Shops support bring back cars plea in Kilsyth
A DECLINE in footfall in one of Kilsyth’s main shopping precincts has prompted concerned businesses to petition for cars to be allowed into the pedestrianised area.
Motorists cannot access Kilsyth Main Street at present, and the area is designed to allow emergency vehicles only through.
But Kilsyth Community Council and businesses want that to change as they fear the current design is putting shoppers off coming into the town centre.
Scott Johnson, chairman of Kilsyth Community Council, said: “Footfall is falling, shops are closing and the option of doing nothing is not an option.”
The community council believe that the town centre offers convenience shopping and by removing cars from the area, it is driving people away.
At a meeting of the community council on Wednesday, August 15, members heard that Mathiesons Bakery has closed, Blockbuster is planning to shut up shop and three more businesses have signalled that they will not renew their leases when they are up.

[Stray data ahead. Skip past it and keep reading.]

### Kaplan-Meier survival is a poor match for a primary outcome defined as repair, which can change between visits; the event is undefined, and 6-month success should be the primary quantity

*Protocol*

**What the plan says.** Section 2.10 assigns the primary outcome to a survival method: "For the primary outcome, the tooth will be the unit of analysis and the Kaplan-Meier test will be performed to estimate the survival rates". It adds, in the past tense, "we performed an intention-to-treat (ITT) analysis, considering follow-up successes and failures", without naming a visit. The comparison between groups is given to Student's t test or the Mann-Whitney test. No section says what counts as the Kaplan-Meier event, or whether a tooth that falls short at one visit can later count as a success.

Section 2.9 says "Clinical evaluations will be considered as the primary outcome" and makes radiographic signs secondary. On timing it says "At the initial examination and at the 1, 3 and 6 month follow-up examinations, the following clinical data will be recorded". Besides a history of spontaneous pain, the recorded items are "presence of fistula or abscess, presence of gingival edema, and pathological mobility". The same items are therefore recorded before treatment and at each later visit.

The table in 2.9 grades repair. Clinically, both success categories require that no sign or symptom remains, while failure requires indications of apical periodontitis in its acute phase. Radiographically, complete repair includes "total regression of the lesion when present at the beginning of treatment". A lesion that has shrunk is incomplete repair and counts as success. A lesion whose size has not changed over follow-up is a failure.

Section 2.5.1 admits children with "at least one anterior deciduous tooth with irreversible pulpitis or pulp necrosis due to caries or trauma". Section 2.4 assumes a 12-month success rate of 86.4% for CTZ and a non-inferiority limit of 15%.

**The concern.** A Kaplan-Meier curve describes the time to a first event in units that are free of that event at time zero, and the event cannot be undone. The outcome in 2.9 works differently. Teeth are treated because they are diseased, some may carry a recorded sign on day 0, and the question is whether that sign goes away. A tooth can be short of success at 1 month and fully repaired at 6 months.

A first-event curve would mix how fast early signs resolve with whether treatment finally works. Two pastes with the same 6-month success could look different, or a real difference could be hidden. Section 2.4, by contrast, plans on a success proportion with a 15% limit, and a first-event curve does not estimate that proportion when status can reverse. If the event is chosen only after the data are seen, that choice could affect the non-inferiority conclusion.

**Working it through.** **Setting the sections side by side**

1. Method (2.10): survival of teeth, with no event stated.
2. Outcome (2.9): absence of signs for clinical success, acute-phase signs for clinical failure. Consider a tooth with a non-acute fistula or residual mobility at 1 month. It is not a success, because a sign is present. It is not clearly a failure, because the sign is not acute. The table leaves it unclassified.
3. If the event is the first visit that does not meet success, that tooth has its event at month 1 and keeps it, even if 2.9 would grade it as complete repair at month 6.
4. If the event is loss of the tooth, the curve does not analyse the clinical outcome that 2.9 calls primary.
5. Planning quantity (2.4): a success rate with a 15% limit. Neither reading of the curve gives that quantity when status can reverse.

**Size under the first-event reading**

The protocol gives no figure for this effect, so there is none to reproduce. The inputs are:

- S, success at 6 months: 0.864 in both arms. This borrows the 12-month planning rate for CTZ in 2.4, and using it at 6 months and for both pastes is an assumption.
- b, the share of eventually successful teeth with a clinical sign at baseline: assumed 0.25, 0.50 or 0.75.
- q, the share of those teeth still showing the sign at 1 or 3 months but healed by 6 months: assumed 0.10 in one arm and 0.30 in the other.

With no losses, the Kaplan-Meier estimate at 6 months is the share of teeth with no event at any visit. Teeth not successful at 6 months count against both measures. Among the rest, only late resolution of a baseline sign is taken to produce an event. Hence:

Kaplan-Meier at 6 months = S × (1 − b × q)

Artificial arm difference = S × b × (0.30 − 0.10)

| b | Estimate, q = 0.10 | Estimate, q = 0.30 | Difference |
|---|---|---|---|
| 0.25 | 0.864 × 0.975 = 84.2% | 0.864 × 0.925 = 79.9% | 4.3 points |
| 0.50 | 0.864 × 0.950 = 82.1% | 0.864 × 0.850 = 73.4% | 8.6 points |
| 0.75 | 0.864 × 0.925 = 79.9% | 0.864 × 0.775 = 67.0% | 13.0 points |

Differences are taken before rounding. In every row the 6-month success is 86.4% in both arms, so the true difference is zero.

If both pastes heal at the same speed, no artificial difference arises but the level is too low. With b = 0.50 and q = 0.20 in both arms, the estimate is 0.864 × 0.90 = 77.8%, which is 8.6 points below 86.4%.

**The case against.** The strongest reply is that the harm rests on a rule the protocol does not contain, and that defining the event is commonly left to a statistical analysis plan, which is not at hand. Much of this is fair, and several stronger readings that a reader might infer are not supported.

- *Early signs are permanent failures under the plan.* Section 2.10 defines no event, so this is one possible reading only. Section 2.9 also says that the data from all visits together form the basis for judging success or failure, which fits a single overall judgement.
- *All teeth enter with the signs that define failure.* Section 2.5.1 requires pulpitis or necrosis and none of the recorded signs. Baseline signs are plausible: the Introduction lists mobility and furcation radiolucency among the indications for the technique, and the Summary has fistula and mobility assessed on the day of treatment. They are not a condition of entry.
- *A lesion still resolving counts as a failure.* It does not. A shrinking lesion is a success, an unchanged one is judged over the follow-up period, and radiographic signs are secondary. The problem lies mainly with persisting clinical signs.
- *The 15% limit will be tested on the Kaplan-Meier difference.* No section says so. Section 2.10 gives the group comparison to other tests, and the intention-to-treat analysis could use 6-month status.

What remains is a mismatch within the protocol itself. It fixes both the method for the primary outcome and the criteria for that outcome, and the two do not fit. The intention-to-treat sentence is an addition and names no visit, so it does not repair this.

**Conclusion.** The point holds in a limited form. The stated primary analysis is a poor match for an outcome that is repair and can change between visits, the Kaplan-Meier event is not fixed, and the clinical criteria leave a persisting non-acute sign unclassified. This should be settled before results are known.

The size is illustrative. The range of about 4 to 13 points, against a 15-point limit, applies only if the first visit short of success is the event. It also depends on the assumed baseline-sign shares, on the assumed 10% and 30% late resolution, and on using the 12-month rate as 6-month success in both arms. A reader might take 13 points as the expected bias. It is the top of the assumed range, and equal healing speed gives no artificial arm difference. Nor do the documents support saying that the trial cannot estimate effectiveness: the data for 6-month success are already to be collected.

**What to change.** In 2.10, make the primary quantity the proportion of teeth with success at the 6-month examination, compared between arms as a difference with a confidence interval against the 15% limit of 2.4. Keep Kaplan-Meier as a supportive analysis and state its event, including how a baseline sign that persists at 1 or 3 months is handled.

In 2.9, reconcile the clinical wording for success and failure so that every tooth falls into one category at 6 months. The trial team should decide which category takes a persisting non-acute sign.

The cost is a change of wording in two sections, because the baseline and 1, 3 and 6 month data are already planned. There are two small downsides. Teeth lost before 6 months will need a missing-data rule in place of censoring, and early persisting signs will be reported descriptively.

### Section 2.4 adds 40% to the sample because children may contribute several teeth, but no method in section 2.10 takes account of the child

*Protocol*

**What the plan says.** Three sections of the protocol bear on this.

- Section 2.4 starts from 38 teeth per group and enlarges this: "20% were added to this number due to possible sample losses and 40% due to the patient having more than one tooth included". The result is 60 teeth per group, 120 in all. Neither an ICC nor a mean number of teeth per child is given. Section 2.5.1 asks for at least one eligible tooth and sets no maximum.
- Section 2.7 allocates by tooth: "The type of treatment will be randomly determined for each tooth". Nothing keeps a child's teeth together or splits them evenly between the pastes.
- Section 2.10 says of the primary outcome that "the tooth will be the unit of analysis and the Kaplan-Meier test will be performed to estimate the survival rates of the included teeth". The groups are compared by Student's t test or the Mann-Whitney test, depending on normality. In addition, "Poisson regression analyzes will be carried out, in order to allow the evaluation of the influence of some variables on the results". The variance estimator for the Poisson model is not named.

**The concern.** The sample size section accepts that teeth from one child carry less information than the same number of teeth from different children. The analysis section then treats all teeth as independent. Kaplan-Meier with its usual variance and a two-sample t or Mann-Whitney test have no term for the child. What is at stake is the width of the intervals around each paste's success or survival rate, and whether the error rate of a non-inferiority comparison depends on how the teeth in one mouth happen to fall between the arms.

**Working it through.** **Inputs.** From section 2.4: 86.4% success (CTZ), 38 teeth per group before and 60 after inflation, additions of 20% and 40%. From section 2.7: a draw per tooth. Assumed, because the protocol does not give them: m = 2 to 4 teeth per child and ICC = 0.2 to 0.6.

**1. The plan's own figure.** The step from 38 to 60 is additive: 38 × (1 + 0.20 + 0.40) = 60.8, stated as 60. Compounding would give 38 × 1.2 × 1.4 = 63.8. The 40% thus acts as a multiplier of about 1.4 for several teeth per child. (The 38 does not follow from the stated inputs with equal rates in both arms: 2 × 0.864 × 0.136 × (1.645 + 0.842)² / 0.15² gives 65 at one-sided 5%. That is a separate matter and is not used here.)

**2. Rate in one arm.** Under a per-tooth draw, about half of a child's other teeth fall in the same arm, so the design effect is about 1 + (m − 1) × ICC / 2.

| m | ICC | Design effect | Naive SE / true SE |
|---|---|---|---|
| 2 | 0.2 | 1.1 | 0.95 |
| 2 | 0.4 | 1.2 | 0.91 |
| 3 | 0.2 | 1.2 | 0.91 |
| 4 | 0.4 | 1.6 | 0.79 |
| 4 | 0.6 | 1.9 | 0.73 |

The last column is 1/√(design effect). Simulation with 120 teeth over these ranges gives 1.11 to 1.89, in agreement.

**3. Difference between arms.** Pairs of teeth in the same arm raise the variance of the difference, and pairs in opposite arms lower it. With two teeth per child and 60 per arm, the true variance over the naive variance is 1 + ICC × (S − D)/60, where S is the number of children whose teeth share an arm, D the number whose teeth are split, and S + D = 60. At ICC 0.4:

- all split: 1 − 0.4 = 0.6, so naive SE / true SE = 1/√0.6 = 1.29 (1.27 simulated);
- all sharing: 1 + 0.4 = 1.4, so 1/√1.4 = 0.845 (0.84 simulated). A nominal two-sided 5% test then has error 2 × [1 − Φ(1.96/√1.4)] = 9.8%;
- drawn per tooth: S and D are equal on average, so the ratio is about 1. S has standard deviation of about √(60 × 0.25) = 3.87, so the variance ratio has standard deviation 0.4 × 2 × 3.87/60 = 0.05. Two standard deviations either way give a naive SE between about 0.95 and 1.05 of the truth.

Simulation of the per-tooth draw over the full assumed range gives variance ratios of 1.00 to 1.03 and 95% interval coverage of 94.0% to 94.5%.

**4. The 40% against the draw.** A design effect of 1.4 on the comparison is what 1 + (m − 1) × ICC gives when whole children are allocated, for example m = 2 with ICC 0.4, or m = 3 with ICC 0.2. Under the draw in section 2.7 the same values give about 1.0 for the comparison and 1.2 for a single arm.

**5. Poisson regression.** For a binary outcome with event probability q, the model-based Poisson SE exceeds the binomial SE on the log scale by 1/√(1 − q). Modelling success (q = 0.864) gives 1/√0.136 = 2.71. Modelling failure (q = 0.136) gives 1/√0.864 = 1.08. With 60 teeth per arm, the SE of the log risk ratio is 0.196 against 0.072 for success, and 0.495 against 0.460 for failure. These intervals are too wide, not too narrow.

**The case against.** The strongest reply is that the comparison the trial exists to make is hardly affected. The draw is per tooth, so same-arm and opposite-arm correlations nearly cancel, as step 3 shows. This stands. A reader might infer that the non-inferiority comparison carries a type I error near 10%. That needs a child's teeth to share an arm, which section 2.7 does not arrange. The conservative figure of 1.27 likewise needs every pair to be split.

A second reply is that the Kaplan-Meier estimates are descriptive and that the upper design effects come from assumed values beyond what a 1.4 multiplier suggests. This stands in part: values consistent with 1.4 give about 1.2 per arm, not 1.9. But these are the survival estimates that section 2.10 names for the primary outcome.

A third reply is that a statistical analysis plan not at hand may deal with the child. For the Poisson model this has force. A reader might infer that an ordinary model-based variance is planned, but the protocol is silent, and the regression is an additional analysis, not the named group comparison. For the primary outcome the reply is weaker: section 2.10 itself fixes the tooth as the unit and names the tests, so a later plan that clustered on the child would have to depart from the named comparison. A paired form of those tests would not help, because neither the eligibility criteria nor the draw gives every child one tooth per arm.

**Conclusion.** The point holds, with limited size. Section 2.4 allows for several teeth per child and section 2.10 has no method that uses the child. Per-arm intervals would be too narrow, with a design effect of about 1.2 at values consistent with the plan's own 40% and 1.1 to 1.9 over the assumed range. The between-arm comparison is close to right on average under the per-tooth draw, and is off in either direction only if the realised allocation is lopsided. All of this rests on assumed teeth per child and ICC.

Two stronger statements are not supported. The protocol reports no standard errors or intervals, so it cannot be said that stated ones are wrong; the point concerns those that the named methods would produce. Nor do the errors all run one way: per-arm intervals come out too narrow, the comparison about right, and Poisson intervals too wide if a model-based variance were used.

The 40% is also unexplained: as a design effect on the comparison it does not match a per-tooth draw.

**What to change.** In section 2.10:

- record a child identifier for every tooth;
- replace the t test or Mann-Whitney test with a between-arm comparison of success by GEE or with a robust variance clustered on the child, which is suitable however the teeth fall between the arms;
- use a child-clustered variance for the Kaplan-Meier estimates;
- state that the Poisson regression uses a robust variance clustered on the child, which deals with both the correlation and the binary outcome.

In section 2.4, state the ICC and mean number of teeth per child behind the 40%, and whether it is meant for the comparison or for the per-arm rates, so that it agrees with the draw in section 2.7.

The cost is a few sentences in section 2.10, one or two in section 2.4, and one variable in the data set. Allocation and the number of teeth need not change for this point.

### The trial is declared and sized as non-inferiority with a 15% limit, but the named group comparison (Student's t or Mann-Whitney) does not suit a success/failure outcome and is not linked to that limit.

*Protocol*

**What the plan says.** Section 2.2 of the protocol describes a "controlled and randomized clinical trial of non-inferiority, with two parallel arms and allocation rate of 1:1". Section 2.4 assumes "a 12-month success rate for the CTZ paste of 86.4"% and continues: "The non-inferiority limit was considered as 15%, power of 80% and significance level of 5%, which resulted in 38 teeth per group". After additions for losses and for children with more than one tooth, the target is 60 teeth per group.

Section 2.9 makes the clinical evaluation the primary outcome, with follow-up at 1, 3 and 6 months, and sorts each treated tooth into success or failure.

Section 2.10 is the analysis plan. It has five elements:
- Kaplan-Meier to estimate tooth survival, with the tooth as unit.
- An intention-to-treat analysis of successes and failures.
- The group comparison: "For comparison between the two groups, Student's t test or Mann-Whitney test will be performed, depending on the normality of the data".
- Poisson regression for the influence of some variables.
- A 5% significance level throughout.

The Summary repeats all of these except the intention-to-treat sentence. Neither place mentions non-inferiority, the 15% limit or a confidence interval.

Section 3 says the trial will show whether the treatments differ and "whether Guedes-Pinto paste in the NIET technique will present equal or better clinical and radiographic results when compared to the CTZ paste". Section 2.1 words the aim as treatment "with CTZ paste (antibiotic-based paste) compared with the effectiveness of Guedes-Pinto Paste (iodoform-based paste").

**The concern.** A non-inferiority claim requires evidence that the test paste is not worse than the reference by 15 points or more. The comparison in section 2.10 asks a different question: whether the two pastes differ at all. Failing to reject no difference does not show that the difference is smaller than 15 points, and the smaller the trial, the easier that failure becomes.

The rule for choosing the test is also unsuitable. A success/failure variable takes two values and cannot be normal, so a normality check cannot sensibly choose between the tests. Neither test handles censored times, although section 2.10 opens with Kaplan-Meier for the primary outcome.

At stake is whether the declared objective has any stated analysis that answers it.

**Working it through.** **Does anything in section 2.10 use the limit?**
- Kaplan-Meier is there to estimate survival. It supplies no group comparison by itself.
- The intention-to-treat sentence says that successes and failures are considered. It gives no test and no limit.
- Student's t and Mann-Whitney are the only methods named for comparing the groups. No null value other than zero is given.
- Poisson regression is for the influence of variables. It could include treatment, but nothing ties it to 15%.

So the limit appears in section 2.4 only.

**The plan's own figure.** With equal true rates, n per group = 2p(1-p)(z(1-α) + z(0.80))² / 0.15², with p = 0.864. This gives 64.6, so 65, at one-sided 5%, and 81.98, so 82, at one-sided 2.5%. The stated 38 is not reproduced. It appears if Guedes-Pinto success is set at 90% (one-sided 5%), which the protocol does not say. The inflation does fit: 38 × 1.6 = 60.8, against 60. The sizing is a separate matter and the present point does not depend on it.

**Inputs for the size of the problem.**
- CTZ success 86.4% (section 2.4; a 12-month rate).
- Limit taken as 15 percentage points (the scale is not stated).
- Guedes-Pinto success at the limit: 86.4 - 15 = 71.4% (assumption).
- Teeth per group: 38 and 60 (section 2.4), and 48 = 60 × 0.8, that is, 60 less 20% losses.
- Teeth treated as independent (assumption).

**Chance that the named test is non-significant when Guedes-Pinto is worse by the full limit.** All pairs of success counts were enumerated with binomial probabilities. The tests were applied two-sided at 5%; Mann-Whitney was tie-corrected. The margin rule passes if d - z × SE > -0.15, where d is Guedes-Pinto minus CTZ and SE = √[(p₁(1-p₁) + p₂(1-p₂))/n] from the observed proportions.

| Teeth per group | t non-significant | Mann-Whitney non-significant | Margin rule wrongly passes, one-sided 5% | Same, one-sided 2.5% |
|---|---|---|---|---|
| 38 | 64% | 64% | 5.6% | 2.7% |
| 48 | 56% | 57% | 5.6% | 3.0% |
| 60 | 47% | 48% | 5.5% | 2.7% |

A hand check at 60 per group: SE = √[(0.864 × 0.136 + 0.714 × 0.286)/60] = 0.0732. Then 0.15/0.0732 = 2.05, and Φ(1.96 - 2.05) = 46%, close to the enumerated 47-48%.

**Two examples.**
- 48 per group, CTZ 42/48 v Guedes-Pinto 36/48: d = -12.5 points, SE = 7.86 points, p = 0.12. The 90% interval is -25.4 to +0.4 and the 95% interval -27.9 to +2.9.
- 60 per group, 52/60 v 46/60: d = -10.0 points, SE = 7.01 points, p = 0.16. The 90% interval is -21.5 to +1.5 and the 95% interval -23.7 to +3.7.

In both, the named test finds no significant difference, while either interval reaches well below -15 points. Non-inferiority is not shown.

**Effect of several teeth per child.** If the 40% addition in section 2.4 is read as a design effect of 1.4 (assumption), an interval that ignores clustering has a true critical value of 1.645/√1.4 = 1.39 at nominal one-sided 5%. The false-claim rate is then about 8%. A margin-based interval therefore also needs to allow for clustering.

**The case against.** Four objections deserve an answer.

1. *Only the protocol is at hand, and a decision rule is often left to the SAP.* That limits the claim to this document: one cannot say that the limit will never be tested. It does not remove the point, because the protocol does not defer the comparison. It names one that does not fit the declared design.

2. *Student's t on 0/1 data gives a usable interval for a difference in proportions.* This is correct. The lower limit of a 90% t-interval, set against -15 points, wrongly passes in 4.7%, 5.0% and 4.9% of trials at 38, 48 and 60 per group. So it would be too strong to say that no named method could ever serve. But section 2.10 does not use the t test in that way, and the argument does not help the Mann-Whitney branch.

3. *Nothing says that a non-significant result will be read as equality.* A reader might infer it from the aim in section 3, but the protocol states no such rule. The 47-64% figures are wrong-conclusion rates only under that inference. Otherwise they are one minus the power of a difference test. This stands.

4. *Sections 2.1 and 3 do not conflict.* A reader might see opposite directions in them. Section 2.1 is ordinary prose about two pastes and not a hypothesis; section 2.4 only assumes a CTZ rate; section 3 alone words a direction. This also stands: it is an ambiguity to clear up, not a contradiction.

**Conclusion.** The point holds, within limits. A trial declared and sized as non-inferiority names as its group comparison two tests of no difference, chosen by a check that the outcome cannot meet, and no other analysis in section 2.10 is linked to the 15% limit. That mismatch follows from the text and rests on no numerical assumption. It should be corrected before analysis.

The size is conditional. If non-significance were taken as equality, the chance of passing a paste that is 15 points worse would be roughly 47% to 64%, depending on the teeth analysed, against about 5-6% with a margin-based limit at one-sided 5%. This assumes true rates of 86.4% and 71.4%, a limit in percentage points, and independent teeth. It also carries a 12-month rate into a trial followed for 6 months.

The community council and businesses are therefore proposing that Kilsyth Main Street adopts a shared space model similar to one used in Exhibition Road in London’s Chelsea and Kensington borough.
This would give cars access to the shops and make them more convenient to the people using them.
A total of 37 out of 39 businesses in the town centre have signed a petition to show their support for the plans but North Lanarkshire Council has confirmed it will not alter the current road system at present.
Paul Jukes, executive director of environmental services at NLC, said: “Significant investment has been made to improve the town centre and surrounding areas over the past number of years and this included the main street becoming a pedestrian area.
“When the main street was re-designed, provision was made to allow access for emergency vehicles and the paving and blocking installed is for pedestrian use only. We have no plans to alter the current road system, but will continue to work with local businesses to further improve the shopping experience in the town.”